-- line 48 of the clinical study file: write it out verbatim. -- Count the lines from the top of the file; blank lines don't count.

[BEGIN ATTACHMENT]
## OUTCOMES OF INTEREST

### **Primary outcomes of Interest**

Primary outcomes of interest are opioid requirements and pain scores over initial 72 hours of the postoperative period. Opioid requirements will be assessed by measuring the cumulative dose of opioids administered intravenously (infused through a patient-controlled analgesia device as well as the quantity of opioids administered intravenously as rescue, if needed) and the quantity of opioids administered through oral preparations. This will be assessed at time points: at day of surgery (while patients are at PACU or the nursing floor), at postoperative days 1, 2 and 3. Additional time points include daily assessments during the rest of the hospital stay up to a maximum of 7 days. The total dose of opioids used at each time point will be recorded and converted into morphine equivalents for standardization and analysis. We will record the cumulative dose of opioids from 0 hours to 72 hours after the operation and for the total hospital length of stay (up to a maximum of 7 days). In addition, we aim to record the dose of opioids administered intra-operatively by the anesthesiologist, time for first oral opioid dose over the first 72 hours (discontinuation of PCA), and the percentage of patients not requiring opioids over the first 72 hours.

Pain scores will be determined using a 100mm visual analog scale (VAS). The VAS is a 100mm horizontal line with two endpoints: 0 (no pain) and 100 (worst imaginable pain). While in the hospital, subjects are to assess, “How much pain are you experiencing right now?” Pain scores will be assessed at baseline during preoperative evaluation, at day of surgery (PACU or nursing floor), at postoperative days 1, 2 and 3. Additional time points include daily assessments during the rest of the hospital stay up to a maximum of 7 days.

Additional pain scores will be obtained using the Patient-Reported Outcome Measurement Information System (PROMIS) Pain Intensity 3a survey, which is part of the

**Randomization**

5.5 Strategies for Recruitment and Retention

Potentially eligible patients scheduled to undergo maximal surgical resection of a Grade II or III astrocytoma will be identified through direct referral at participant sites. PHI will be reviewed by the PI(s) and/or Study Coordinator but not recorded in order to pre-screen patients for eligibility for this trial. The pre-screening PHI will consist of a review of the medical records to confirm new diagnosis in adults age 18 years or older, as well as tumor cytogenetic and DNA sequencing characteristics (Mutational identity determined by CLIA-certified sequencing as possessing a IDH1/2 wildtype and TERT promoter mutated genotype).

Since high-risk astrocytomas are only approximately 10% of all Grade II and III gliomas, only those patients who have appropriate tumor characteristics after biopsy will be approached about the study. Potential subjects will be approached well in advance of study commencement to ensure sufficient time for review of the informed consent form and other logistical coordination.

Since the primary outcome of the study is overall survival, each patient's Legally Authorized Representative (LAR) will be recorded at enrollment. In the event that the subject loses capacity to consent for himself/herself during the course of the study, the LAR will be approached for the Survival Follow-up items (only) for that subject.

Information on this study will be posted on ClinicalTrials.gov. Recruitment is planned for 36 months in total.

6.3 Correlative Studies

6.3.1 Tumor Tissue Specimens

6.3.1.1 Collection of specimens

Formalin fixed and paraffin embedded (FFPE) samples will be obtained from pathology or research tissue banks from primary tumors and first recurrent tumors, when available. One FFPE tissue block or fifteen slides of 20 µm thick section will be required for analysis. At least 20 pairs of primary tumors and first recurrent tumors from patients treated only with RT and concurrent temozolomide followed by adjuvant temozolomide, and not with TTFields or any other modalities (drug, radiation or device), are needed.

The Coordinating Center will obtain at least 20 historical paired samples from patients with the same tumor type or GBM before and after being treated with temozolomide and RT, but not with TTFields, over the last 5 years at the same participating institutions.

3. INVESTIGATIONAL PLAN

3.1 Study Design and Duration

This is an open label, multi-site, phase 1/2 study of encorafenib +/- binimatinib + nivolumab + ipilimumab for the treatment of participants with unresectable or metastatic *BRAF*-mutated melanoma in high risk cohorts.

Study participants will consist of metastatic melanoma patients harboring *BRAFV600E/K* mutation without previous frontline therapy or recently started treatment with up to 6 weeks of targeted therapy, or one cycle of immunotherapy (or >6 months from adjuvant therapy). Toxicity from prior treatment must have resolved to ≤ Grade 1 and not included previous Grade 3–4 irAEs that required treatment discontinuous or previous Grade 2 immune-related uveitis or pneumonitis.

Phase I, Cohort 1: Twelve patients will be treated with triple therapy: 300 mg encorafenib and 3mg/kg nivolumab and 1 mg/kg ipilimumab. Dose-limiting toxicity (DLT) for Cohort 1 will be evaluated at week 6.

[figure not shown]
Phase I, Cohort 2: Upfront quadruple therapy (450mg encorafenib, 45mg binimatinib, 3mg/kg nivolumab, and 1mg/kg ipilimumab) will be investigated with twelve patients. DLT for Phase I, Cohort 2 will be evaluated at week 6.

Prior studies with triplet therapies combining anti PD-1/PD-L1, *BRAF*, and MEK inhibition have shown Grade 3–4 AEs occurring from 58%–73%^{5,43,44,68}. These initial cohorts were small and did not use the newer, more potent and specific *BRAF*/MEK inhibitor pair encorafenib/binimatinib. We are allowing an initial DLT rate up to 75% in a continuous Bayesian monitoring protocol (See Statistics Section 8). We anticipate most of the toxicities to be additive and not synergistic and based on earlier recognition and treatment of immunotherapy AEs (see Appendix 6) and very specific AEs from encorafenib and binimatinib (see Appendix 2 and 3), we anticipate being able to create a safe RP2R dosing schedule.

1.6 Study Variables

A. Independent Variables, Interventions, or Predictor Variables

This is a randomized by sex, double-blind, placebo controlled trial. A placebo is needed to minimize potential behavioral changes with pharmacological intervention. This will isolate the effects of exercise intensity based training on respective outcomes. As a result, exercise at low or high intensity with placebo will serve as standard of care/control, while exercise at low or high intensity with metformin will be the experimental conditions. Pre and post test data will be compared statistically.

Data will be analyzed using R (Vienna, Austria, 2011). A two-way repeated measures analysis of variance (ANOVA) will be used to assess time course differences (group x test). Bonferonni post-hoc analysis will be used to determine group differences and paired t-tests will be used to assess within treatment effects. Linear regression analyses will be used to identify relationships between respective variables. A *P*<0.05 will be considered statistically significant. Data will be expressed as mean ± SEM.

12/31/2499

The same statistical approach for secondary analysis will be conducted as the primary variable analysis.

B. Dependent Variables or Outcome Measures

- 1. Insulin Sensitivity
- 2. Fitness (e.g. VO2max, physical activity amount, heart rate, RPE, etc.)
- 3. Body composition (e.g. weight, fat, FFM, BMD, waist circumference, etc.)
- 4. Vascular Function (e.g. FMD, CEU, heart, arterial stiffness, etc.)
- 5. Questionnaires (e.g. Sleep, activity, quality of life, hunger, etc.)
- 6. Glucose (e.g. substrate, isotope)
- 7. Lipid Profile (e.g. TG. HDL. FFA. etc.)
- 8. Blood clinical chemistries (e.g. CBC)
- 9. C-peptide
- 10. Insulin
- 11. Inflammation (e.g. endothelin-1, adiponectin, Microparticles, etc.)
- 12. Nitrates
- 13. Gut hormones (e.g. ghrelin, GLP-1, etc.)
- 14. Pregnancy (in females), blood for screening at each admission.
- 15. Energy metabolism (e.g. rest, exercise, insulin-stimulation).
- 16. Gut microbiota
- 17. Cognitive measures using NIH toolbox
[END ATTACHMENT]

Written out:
- 17. Cognitive measures using NIH toolbox